In this article, we will take a look at the architecture of some of the greatest architectural achievements of South India: its temples.
South Indian temple architecture, also called the Dravida Style, is a form of architecture widely employed for Hindu temples in modern Tamil Nadu from the 7th to the 18th century, characterized by its pyramidal tower. Variant forms are found in the Karnataka (formerly Mysore) and Andhra Pradesh states.
The South Indian temple consists essentially of a square-chambered sanctuary topped by a superstructure, tower, or spire and an attached pillared porch or hall (mandapa, or mantapam), enclosed by a peristyle of cells within a rectangular court. The external walls of the temple are segmented by pilasters and carry niches housing sculpture. The superstructure or tower above the sanctuary is of the kutina type and consists of an arrangement of gradually receding stories in a pyramidal shape. Each story is delineated by a parapet of miniature shrines, square at the corners and rectangular with barrel-vault roofs at the centre. The tower is topped by a dome-shaped cupola and a crowning pot and finial.
The origins of the Dravida style can be seen in the Gupta period. The earliest extant examples of the developed style are the 7th-century rock-cut shrines at Mahabalipuram and a developed structural temple, the Shore Temple (c. 700), at the same site.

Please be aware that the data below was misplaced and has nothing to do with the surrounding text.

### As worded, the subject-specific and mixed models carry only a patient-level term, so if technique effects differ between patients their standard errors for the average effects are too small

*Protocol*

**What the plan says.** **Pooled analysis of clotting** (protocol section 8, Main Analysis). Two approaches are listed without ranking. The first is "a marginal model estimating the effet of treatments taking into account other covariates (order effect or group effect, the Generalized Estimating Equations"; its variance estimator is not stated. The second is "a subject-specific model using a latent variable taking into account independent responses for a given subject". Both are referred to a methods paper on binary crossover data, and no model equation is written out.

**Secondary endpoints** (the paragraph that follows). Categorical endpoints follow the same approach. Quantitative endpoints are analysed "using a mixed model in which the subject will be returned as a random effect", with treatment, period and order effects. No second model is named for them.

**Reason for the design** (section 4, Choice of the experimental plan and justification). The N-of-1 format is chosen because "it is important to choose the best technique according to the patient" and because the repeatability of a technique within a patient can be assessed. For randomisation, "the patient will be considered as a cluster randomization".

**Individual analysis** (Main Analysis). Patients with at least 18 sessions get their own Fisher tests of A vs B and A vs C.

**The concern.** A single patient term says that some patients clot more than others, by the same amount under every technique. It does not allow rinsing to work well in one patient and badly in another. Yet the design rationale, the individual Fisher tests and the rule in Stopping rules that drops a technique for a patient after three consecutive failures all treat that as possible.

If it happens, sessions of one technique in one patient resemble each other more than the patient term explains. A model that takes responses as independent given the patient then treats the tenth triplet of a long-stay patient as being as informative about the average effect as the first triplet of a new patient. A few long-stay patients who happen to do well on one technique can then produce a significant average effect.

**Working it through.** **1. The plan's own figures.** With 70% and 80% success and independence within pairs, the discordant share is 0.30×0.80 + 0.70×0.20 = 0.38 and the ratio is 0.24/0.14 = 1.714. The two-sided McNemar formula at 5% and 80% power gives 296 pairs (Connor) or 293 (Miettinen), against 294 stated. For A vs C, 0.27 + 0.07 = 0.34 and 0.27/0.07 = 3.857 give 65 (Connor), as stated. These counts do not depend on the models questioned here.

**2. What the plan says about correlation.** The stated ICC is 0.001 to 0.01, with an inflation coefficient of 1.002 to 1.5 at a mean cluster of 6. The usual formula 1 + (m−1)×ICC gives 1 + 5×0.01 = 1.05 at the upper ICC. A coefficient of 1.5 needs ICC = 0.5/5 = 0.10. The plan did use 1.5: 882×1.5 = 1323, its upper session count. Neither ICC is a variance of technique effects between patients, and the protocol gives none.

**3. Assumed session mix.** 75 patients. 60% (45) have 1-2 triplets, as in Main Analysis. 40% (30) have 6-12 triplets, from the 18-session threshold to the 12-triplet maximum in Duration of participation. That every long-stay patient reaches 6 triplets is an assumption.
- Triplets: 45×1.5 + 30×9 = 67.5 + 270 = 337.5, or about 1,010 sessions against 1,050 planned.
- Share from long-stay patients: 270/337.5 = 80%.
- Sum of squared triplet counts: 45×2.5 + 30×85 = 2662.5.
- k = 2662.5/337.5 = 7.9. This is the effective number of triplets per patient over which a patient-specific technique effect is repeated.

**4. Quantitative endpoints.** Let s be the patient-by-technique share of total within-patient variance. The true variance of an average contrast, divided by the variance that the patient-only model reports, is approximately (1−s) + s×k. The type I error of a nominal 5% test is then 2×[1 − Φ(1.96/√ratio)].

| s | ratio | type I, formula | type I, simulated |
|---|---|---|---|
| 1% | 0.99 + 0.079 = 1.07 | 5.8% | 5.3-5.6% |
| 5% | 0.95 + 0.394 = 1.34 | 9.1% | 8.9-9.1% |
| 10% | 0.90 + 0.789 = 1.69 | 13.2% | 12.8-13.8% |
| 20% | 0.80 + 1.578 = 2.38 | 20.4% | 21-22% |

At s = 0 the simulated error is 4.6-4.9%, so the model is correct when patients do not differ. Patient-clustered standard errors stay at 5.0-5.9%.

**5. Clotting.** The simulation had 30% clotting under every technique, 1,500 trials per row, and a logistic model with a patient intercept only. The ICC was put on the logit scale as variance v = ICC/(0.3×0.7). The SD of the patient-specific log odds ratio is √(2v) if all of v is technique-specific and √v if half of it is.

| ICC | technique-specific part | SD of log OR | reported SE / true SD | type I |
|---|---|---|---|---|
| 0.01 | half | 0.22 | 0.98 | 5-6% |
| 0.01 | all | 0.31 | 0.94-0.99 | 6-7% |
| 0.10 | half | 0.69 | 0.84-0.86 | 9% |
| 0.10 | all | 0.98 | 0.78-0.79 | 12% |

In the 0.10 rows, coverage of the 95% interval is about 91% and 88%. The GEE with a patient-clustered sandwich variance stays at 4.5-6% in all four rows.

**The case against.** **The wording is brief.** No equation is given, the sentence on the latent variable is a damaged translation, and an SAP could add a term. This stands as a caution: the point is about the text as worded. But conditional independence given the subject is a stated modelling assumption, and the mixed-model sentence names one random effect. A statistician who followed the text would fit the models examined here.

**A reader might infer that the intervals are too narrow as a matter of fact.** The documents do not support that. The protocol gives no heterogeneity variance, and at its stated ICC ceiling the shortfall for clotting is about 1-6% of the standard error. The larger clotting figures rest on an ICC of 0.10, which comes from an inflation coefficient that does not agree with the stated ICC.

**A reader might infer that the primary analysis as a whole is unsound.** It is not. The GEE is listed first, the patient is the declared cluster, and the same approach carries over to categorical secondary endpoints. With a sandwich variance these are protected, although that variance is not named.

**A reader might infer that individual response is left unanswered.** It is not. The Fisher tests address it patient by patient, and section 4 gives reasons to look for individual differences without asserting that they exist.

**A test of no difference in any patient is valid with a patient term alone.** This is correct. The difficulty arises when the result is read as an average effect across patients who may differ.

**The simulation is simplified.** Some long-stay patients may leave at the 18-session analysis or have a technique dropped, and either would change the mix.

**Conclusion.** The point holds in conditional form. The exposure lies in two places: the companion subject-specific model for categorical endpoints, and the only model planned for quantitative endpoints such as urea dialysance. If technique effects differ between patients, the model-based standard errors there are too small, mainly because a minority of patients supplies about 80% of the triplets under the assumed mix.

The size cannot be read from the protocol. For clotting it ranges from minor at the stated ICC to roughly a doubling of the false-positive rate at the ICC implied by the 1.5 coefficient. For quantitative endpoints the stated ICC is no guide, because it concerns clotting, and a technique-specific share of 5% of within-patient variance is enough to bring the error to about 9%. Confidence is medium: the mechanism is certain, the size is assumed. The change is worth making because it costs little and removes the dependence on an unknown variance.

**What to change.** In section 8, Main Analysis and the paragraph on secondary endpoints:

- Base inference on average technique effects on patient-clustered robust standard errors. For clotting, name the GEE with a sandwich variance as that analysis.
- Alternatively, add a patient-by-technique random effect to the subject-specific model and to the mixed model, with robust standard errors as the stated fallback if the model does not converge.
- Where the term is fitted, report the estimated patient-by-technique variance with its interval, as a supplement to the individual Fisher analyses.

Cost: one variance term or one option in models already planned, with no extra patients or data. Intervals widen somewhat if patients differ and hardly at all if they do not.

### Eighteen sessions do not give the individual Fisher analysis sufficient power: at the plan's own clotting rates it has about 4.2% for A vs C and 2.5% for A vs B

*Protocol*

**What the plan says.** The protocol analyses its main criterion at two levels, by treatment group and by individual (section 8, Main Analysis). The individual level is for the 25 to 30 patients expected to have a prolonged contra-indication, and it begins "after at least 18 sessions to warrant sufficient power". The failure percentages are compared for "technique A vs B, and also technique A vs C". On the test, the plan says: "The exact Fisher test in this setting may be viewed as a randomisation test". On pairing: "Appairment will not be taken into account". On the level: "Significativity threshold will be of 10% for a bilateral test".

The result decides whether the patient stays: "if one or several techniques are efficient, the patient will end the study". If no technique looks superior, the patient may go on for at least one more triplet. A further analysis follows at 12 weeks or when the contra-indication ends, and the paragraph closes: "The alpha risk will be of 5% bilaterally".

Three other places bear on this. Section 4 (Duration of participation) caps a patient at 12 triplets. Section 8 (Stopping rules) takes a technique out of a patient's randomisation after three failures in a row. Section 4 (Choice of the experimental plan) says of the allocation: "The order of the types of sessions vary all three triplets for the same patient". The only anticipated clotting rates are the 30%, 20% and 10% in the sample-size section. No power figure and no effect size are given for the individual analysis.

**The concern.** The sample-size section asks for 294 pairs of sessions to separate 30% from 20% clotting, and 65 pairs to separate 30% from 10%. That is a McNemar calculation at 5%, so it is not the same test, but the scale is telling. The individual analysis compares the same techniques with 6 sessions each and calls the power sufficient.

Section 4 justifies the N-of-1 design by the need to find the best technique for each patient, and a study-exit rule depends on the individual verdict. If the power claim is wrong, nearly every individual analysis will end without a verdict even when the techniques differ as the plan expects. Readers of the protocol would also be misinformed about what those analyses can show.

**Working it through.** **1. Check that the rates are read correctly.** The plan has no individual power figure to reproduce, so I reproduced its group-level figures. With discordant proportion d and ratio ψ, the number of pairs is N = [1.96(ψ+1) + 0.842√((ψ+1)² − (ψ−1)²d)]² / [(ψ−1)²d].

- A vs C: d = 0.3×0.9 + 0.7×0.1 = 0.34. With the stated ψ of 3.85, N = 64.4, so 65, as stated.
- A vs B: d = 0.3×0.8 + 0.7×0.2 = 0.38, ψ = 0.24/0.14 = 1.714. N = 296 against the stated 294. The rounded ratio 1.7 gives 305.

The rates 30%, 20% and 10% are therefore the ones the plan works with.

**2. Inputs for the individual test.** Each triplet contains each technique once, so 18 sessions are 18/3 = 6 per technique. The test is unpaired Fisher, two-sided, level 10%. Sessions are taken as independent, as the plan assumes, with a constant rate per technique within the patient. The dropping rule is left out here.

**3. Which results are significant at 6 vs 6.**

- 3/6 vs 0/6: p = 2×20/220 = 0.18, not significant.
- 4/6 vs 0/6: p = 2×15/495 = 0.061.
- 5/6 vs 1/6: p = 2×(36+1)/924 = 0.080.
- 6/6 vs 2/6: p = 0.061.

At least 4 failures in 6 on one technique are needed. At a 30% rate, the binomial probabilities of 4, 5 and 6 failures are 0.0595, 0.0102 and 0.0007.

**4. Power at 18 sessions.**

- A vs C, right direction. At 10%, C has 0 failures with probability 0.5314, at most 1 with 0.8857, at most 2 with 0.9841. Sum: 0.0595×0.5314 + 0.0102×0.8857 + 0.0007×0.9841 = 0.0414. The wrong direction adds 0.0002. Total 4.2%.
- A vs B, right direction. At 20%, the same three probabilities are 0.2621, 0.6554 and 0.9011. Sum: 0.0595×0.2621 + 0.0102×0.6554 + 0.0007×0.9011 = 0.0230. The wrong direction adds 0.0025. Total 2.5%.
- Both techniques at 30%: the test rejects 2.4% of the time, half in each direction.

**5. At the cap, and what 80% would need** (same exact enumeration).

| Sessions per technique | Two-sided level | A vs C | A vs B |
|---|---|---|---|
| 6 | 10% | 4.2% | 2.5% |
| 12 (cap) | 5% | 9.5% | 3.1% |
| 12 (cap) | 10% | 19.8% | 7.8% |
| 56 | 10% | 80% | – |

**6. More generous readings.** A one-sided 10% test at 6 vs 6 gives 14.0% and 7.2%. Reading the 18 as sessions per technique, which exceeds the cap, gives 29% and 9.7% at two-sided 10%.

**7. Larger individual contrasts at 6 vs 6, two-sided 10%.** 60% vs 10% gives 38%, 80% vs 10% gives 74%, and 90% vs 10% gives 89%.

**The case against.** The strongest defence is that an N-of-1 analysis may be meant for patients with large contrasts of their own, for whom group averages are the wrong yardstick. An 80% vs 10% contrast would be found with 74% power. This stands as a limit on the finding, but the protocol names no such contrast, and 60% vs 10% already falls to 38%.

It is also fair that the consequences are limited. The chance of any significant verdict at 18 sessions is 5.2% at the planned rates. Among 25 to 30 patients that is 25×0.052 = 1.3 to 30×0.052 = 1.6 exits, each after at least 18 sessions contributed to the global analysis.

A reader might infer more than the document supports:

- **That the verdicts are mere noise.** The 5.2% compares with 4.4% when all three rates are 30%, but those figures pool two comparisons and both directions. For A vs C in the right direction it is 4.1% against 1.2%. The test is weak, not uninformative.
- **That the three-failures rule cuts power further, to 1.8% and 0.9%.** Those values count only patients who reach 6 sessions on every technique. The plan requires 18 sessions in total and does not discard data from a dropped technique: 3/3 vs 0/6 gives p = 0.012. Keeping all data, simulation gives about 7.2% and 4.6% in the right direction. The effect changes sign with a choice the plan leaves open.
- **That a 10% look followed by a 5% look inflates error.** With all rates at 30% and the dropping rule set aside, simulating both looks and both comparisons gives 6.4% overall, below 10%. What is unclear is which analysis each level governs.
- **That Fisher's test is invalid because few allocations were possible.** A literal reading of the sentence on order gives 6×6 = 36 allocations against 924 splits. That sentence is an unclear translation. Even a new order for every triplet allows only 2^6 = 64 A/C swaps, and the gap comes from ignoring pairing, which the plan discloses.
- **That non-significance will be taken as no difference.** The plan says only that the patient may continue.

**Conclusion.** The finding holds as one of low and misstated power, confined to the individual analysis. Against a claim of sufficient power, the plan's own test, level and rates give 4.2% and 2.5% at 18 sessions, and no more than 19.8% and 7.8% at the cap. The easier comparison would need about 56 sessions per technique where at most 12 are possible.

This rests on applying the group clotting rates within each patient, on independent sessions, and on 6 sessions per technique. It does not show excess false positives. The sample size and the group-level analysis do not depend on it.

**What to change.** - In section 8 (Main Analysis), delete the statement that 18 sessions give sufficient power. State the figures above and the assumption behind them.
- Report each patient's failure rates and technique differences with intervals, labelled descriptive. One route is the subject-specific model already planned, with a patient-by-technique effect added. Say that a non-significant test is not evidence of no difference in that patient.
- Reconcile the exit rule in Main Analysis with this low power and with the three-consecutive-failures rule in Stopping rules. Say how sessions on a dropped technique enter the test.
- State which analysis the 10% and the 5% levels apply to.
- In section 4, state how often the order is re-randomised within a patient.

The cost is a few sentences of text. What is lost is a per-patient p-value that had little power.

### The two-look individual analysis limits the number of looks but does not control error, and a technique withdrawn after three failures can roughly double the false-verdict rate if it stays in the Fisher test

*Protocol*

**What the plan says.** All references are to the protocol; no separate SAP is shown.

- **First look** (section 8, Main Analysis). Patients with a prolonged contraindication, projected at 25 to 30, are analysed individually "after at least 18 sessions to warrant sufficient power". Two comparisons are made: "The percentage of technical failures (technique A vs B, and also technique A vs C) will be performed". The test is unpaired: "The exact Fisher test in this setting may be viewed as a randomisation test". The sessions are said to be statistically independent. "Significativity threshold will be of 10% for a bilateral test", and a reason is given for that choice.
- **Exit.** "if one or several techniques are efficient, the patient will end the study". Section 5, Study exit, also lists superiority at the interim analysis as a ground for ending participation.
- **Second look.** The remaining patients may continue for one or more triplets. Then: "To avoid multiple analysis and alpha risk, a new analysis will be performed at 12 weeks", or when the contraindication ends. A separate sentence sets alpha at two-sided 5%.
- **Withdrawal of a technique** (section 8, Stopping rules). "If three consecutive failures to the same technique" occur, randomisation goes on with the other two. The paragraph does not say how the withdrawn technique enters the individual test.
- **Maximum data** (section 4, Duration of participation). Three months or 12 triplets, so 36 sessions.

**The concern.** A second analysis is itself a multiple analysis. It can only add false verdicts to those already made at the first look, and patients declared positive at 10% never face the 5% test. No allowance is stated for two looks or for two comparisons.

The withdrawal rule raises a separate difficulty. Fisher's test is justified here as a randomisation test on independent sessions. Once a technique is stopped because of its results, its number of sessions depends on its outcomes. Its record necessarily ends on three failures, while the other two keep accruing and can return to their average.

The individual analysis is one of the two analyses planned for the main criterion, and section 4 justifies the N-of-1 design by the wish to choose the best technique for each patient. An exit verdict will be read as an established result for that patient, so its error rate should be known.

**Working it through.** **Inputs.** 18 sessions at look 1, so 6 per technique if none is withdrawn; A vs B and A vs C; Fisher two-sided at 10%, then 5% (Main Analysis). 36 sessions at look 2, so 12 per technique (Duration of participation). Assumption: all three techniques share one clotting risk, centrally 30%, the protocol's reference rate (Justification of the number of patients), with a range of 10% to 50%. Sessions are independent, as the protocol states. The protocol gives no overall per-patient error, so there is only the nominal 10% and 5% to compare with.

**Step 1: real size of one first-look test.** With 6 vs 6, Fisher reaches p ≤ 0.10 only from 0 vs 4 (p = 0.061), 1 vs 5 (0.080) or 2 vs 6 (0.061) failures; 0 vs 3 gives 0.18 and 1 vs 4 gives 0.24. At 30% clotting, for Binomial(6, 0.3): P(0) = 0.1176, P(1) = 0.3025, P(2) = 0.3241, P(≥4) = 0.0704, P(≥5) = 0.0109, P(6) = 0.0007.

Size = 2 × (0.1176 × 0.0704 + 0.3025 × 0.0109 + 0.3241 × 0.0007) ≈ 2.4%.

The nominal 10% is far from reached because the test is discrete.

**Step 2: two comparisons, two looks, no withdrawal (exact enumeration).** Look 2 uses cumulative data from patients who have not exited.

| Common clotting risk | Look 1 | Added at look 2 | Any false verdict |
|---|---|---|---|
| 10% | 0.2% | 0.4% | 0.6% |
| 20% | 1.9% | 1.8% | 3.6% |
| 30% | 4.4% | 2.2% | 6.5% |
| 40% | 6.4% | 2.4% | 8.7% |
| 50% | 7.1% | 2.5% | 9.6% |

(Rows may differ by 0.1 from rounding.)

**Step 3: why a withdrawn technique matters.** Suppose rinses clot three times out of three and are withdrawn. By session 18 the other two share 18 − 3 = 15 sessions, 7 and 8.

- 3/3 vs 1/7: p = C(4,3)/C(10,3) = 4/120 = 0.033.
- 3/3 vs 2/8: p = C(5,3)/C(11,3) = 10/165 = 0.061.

The South Indian style is most fully realized in the splendid Brihadeeswara temple at Thanjavur, built about 1003–10 by Rajaraja the Great, and the great temple at Gangaikondacholapuram, built about 1025 by his son Rajendra Chola. Subsequently, the style became increasingly elaborate—the complex of temple buildings enclosed by the court became larger, and a number of successive enclosures, each with its own gateway (gopura), were added. By the Vijayanagar period (1336–1565) the gopuras had increased in size so that they dominated the much smaller temples inside the enclosures.
Temples started becoming the focus of urban architecture. Kanchipuram, Thanjavur or Tanjore, Madurai and Kumbakonam are the most famous temple towns of Tamil Nadu, where, during the eighth to twelfth centuries, the role of the temple was not limited to religious matters alone. Temples became rich administrative centres, controlling vast areas of land.
These are basically of five different shapes of temples: square, usually called kuta, and also caturasra; rectangular or shala or ayatasra; elliptical, called gaja-prishta or elephant-backed, or also called vrittayata, deriving from wagonvaulted shapes of apsidal chaityas with a horse-shoe shaped entrance facade usually called a nasi; circular or vritta; and octagonal or ashtasra. Generally speaking, the plan of the temple and the shape of the vimana were conditioned by the iconographic nature of the consecrated deity, so it was appropriate to build specific types of temples for specific types of icons. It must, however, be remembered that this is a simplistic differentiation of the subdivisions. Several different shapes may be combined in specific periods and places to create their own unique style.
I hope this article has been both informative and entertaining!